Looking back on the moment in question, Luttrell clearly regrets the decision that he and his teammates made.  But what if things had gone the other way?  What if Luttrell and his companions had made the decision to execute the three goat herders on nothing more than a suspicion?  Could they have lived with the idea that they had killed potentially “innocent” non-combatants?

For those of us who have never served in live combat – for those of us who have never had to make these sorts of tough choices – these are issues that are worthy of our time and our attention.  And while I sincerely doubt that we will ever know the full “historical truth” of what happened on that mountainside, I believe that the larger “truth” of what soldiers face on a day to day basis was fairly and accurately captured.  What’s more, I believe the shocking end to this mission – an end that no one could foresee coming – is worthy of capturing and celebrating.  For in the unexpected turn of events that brought the mission to a close, [Spoiler alert] we see a picture of humanity that challenges many of our deepest held fears about the stranger and the alien in this world.

In the end, I believe that Lone Survivor is a film well worth seeing.  It is a film that can rightly hold its head up high next to classics such as Saving Private Ryan and Full Metal Jacket.  And some day, when the time comes to show my sons a film about the horrors of modern war, this is a film to which I will a turn.


[1] Lone Survivor had the second highest all time opening weekend for a film released in January.  It made $37.8 million over three days, far surpassing the similarly themed Zero Dark Thirty, which only pulled in $24.3 million.  (http://www.boxofficemojo.com/news/?id=3771&p=.htm)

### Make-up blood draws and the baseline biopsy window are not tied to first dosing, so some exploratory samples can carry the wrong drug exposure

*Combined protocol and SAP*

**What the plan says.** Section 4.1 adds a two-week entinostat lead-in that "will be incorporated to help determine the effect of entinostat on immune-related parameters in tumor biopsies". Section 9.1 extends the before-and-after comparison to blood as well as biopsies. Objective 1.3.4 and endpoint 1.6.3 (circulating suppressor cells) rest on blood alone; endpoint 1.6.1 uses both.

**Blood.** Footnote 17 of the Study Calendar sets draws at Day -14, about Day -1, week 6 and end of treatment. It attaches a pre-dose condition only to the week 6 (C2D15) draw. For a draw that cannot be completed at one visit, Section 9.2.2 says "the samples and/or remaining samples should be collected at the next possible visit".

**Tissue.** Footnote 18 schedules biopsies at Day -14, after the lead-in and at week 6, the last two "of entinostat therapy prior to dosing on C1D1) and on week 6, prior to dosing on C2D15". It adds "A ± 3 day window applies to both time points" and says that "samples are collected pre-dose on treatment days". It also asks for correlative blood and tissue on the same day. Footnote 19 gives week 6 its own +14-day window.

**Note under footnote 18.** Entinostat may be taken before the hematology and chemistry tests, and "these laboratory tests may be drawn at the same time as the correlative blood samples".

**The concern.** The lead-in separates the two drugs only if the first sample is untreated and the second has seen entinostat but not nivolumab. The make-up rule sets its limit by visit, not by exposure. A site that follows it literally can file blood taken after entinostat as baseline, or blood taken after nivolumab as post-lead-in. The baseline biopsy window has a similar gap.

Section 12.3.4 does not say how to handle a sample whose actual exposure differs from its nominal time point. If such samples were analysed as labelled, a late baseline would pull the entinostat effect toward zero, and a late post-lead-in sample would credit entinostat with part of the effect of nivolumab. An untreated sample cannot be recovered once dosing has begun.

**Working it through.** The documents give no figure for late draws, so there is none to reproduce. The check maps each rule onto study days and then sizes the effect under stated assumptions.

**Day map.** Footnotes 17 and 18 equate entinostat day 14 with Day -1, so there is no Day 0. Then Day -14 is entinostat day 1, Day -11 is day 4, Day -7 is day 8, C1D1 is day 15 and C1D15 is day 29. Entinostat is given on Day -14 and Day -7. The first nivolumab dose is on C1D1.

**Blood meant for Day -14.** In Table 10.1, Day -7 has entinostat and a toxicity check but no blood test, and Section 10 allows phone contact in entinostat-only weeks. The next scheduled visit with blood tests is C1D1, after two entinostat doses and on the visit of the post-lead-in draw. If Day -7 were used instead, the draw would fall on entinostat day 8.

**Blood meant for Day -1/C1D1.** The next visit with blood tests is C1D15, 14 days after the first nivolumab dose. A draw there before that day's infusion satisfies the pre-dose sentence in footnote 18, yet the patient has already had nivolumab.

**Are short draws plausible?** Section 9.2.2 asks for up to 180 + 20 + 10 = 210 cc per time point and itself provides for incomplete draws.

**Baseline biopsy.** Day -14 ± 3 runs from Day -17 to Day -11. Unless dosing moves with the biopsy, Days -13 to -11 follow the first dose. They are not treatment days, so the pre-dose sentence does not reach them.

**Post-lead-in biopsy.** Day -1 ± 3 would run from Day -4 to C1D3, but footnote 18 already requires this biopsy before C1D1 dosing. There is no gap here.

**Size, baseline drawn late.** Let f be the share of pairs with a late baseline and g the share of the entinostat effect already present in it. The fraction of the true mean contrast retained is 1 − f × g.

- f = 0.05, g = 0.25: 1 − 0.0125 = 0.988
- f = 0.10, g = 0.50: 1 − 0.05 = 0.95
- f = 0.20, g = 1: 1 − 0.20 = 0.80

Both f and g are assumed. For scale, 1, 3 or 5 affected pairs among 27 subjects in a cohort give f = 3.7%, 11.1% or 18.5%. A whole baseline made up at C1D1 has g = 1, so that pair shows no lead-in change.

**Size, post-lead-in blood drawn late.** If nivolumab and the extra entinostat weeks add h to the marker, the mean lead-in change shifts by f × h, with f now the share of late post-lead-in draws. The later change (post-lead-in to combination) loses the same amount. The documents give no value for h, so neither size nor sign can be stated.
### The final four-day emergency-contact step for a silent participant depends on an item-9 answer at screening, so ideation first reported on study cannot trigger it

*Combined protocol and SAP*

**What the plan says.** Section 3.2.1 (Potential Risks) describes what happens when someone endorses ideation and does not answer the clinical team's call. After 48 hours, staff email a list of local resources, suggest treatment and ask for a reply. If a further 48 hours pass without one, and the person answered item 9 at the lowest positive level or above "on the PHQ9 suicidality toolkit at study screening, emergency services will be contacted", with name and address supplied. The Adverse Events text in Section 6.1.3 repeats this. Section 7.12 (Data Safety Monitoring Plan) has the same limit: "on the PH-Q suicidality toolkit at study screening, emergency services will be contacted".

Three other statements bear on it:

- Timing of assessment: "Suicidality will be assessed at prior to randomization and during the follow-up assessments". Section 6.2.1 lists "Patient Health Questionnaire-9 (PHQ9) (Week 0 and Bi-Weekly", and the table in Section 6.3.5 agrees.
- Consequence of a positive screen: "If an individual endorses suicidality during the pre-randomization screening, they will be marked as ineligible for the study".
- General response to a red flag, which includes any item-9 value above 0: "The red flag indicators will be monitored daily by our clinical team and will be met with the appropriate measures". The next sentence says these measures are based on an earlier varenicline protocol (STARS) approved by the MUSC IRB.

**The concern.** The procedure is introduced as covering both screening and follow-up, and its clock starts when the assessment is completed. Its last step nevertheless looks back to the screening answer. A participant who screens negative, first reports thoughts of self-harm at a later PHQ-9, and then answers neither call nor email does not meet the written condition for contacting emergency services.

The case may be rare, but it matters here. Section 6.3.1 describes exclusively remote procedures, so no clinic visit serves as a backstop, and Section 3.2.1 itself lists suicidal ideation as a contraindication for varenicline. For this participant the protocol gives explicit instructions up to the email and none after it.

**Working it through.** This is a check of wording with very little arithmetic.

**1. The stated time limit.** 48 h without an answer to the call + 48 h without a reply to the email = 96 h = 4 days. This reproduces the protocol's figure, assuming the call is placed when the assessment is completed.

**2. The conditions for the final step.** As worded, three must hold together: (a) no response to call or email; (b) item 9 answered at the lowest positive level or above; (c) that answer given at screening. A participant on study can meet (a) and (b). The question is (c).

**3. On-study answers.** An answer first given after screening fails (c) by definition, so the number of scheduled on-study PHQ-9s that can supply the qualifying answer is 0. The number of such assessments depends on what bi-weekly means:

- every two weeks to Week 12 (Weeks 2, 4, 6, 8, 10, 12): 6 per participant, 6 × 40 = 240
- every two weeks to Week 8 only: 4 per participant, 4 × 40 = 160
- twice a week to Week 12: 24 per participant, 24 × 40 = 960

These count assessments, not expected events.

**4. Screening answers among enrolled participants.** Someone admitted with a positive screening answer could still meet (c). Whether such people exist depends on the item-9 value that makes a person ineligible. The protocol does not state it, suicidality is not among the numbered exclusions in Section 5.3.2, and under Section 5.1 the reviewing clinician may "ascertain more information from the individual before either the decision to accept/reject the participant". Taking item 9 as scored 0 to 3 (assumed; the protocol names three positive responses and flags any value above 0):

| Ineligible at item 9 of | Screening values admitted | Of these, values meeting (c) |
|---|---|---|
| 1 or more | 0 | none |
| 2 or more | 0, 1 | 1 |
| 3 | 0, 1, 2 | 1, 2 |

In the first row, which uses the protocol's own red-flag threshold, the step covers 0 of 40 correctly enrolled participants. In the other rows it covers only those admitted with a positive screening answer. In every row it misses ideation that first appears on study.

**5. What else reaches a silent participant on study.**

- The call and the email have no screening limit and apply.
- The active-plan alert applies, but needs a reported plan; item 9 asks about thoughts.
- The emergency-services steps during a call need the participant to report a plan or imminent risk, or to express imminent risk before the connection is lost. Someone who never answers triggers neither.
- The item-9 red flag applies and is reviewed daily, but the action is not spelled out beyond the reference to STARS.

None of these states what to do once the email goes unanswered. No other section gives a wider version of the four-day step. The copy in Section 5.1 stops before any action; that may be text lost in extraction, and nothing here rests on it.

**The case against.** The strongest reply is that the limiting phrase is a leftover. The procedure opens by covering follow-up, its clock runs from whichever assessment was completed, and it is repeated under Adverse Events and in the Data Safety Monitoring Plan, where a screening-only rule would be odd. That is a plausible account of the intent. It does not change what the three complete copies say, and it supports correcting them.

[2]  Ed Darack in Victory Point suggests 8-10 enemies with a high powered machine gun. Likewise, Lt. Murphy’s Medal of Honor Citation suggests  30-40 enemy combatants. (http://www.onviolence.com/?e=762#11)

[3]  Marcus Luttrell After Action Report: 20-30 enemy (http://www.onviolence.com/?e=762#11)

– See more at: http://www.onviolence.com/?e=762#11

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3 Responses to “Lone Survivor”

  1. Josh The Younger says:


    This wasn’t a perfect movie by any means. I thought the setup was merely passable as an introduction to the “characters” and their mindsets, There were also a couple shots during the otherwise excellently done firefight which seemed to essentially be trailer shots (slow mo shot of the four marines jumping off a ledge while dirt kicks up dramatically in the air behind them as an rpg hits the spot they were just standing). That being said, four things about this movie practically forced me to overlook those weak points.

    First, the movie was intensely apolitical. Sure, the subject matter is going to (and has already) inevitably stir up political vitriol, but the movie itself doesn’t even care. To my memory, President Bush is never mentioned, the justice of the war is never brought up, no ethical viewpoint is sermonized. I thought that was an excellent choice, especially because it is clear throughout the course of the movie that the Seals themselves don’t care about the politics.

    Second, the cinematography was excellent. In a lot of war films, the shots are blurry, shaky, claustrophobic and just plain disengaging. I knew I was in for something different when the camera focused clearly on the Seals’ faces (scraggly facial hair and all), weapons (didn’t feel like your typical eye-candy prop at all), and even took the time to pan out at times to lend a sense of context to the ongoing firefight.